October 28th, 2009
“Bed Quota” Mandating Detention of 33,000 Immigrants First Appears in Legislation
On October 28, 2009, Senator Robert Byrd (D-WV) introduced the “detention bed quota” in an appropriations bill, mandating that “funding made available . . . shall maintain a level of not less than 33,400 detention beds.” This language was construed and executed as a mandate that an average of 34,000 men, women and children be detained in Immigration and Customs Enforcement (ICE) facilities at all times.
The arbitrary number bears no correlation to actual border crossings, which have dropped in recent years. Additionally, contrary to public perception, the mandate does not require that all people being held have any criminal involvement, yet it prevents government officials from exercising discretion that would allow them to release people who pose no risk to public safety as they await their immigration hearings.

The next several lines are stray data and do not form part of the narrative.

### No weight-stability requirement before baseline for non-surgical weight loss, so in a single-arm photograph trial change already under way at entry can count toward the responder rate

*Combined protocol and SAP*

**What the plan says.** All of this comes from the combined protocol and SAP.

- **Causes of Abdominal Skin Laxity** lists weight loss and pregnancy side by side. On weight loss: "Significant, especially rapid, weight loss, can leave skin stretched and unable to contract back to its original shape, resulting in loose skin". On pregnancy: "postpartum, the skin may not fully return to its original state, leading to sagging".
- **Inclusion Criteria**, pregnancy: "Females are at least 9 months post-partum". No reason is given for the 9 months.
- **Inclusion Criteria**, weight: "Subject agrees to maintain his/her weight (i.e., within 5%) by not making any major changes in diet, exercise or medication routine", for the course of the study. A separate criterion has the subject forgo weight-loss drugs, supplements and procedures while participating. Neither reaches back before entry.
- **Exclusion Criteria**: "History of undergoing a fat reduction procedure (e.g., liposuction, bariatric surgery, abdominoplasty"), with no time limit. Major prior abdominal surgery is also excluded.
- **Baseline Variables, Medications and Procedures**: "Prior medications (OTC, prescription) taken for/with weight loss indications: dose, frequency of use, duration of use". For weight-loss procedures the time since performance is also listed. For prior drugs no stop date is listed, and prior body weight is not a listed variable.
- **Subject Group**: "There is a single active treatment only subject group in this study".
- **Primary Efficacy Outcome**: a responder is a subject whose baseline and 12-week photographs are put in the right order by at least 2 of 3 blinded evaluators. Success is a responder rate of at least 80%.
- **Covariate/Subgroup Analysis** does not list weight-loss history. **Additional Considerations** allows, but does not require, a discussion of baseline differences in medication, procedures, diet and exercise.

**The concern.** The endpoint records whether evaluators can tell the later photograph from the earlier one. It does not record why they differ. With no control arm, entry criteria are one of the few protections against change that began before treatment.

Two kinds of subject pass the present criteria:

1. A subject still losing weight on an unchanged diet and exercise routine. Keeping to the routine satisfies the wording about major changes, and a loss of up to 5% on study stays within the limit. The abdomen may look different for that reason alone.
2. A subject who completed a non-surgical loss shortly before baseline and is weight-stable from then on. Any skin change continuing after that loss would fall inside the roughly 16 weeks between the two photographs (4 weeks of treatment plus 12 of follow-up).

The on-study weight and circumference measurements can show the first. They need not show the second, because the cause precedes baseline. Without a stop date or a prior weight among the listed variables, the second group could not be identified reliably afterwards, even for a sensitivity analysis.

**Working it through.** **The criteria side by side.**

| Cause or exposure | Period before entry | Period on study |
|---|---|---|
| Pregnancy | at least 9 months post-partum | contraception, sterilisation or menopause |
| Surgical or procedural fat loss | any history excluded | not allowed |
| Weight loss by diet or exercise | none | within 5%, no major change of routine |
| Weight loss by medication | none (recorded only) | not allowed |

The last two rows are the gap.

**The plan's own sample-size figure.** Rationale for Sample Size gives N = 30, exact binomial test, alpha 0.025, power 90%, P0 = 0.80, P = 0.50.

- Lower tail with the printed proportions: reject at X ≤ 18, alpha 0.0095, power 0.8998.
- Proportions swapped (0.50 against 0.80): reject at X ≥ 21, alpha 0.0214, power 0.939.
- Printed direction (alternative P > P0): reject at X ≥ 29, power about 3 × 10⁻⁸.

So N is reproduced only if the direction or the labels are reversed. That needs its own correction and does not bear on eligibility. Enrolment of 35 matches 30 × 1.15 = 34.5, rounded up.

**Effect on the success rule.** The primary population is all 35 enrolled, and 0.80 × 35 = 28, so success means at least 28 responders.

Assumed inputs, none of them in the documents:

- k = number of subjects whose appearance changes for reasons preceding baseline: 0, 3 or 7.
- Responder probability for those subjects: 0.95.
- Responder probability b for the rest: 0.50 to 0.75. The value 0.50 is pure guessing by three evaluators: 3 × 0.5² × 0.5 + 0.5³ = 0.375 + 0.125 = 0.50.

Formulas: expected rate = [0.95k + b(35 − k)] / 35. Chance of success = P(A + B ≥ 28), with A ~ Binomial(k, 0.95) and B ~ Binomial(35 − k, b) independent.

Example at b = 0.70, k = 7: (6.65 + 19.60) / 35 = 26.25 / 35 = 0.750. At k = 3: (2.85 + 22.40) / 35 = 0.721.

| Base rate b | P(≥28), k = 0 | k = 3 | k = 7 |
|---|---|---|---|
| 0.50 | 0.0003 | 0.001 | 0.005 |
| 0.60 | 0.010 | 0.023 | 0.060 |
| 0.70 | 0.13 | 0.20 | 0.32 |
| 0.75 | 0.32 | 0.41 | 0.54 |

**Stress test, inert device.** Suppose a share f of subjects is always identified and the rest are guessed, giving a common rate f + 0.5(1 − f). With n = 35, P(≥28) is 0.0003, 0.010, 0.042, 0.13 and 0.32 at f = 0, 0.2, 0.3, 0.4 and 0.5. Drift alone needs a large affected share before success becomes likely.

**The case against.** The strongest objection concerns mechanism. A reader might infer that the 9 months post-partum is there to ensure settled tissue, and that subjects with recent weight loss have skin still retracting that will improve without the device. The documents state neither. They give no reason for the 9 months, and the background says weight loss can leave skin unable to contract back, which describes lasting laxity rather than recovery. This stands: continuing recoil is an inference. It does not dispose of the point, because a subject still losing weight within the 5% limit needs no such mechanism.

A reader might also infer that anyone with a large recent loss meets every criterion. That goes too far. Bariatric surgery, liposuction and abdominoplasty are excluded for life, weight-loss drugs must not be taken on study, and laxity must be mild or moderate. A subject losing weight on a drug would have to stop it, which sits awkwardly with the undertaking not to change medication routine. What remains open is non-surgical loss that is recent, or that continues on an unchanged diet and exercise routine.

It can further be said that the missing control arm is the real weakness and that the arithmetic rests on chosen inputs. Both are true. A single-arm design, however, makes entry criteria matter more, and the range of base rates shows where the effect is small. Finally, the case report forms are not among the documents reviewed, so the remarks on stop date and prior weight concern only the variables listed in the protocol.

As a result of the unprecedented rise in detentions, private prison companies have secured hundreds of millions of dollars’ worth of ICE contracts while lobbying Congress on immigration enforcement issues. Despite insistence that the detention centers are not meant to be punitive, they are plagued with overcrowding, illness, violence, hard labor, and segregation. Between 2003 and 2013, there were 111 reported deaths in ICE detention centers. Many of the deaths were caused by a lack of medical care, and nearly a fifth were suicides.